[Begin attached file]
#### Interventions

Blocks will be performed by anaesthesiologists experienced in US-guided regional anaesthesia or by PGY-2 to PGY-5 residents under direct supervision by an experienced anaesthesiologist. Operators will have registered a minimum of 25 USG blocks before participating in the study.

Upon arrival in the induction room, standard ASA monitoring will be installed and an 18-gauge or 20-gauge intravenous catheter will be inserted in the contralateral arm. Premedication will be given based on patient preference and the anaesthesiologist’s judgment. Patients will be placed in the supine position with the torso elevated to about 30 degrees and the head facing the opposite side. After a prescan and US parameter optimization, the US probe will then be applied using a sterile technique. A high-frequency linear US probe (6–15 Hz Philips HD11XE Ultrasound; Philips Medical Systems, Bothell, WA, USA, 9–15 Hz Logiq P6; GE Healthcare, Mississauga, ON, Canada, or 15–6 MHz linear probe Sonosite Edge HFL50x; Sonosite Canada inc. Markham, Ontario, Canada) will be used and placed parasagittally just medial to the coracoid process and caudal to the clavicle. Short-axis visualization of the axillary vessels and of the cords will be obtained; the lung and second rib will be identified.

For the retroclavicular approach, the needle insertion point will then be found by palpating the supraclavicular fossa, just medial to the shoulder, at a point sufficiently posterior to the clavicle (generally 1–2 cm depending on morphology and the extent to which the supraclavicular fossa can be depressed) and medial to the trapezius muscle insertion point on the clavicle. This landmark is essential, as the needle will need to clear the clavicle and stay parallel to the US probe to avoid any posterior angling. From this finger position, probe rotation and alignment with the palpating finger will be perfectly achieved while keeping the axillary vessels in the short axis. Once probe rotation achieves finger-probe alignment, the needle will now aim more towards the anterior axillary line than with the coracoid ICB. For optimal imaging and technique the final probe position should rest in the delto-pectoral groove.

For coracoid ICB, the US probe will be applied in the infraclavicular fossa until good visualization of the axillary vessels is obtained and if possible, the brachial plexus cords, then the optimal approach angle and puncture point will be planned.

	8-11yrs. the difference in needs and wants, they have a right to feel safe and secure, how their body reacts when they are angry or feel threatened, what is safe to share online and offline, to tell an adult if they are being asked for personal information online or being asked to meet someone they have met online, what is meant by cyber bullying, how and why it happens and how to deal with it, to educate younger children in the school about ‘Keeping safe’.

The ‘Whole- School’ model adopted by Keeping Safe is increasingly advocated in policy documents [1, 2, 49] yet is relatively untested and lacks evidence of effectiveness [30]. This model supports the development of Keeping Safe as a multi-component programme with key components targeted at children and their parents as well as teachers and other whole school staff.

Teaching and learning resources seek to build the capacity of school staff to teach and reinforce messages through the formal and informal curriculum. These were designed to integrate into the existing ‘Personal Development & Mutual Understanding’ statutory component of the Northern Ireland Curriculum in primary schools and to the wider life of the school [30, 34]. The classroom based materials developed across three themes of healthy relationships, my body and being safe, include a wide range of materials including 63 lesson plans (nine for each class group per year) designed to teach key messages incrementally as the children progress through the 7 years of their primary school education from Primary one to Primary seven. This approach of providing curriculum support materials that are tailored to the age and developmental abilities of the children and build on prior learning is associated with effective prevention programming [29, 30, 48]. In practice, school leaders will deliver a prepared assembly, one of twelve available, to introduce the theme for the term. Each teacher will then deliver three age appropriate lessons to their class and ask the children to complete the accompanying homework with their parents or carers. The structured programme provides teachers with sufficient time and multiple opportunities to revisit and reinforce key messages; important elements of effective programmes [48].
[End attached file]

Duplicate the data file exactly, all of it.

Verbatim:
#### Interventions

Blocks will be performed by anaesthesiologists experienced in US-guided regional anaesthesia or by PGY-2 to PGY-5 residents under direct supervision by an experienced anaesthesiologist. Operators will have registered a minimum of 25 USG blocks before participating in the study.

Upon arrival in the induction room, standard ASA monitoring will be installed and an 18-gauge or 20-gauge intravenous catheter will be inserted in the contralateral arm. Premedication will be given based on patient preference and the anaesthesiologist’s judgment. Patients will be placed in the supine position with the torso elevated to about 30 degrees and the head facing the opposite side. After a prescan and US parameter optimization, the US probe will then be applied using a sterile technique. A high-frequency linear US probe (6–15 Hz Philips HD11XE Ultrasound; Philips Medical Systems, Bothell, WA, USA, 9–15 Hz Logiq P6; GE Healthcare, Mississauga, ON, Canada, or 15–6 MHz linear probe Sonosite Edge HFL50x; Sonosite Canada inc. Markham, Ontario, Canada) will be used and placed parasagittally just medial to the coracoid process and caudal to the clavicle. Short-axis visualization of the axillary vessels and of the cords will be obtained; the lung and second rib will be identified.

For the retroclavicular approach, the needle insertion point will then be found by palpating the supraclavicular fossa, just medial to the shoulder, at a point sufficiently posterior to the clavicle (generally 1–2 cm depending on morphology and the extent to which the supraclavicular fossa can be depressed) and medial to the trapezius muscle insertion point on the clavicle. This landmark is essential, as the needle will need to clear the clavicle and stay parallel to the US probe to avoid any posterior angling. From this finger position, probe rotation and alignment with the palpating finger will be perfectly achieved while keeping the axillary vessels in the short axis. Once probe rotation achieves finger-probe alignment, the needle will now aim more towards the anterior axillary line than with the coracoid ICB. For optimal imaging and technique the final probe position should rest in the delto-pectoral groove.

For coracoid ICB, the US probe will be applied in the infraclavicular fossa until good visualization of the axillary vessels is obtained and if possible, the brachial plexus cords, then the optimal approach angle and puncture point will be planned.

	8-11yrs. the difference in needs and wants, they have a right to feel safe and secure, how their body reacts when they are angry or feel threatened, what is safe to share online and offline, to tell an adult if they are being asked for personal information online or being asked to meet someone they have met online, what is meant by cyber bullying, how and why it happens and how to deal with it, to educate younger children in the school about ‘Keeping safe’.

The ‘Whole- School’ model adopted by Keeping Safe is increasingly advocated in policy documents [1, 2, 49] yet is relatively untested and lacks evidence of effectiveness [30]. This model supports the development of Keeping Safe as a multi-component programme with key components targeted at children and their parents as well as teachers and other whole school staff.

Teaching and learning resources seek to build the capacity of school staff to teach and reinforce messages through the formal and informal curriculum. These were designed to integrate into the existing ‘Personal Development & Mutual Understanding’ statutory component of the Northern Ireland Curriculum in primary schools and to the wider life of the school [30, 34]. The classroom based materials developed across three themes of healthy relationships, my body and being safe, include a wide range of materials including 63 lesson plans (nine for each class group per year) designed to teach key messages incrementally as the children progress through the 7 years of their primary school education from Primary one to Primary seven. This approach of providing curriculum support materials that are tailored to the age and developmental abilities of the children and build on prior learning is associated with effective prevention programming [29, 30, 48]. In practice, school leaders will deliver a prepared assembly, one of twelve available, to introduce the theme for the term. Each teacher will then deliver three age appropriate lessons to their class and ask the children to complete the accompanying homework with their parents or carers. The structured programme provides teachers with sufficient time and multiple opportunities to revisit and reinforce key messages; important elements of effective programmes [48].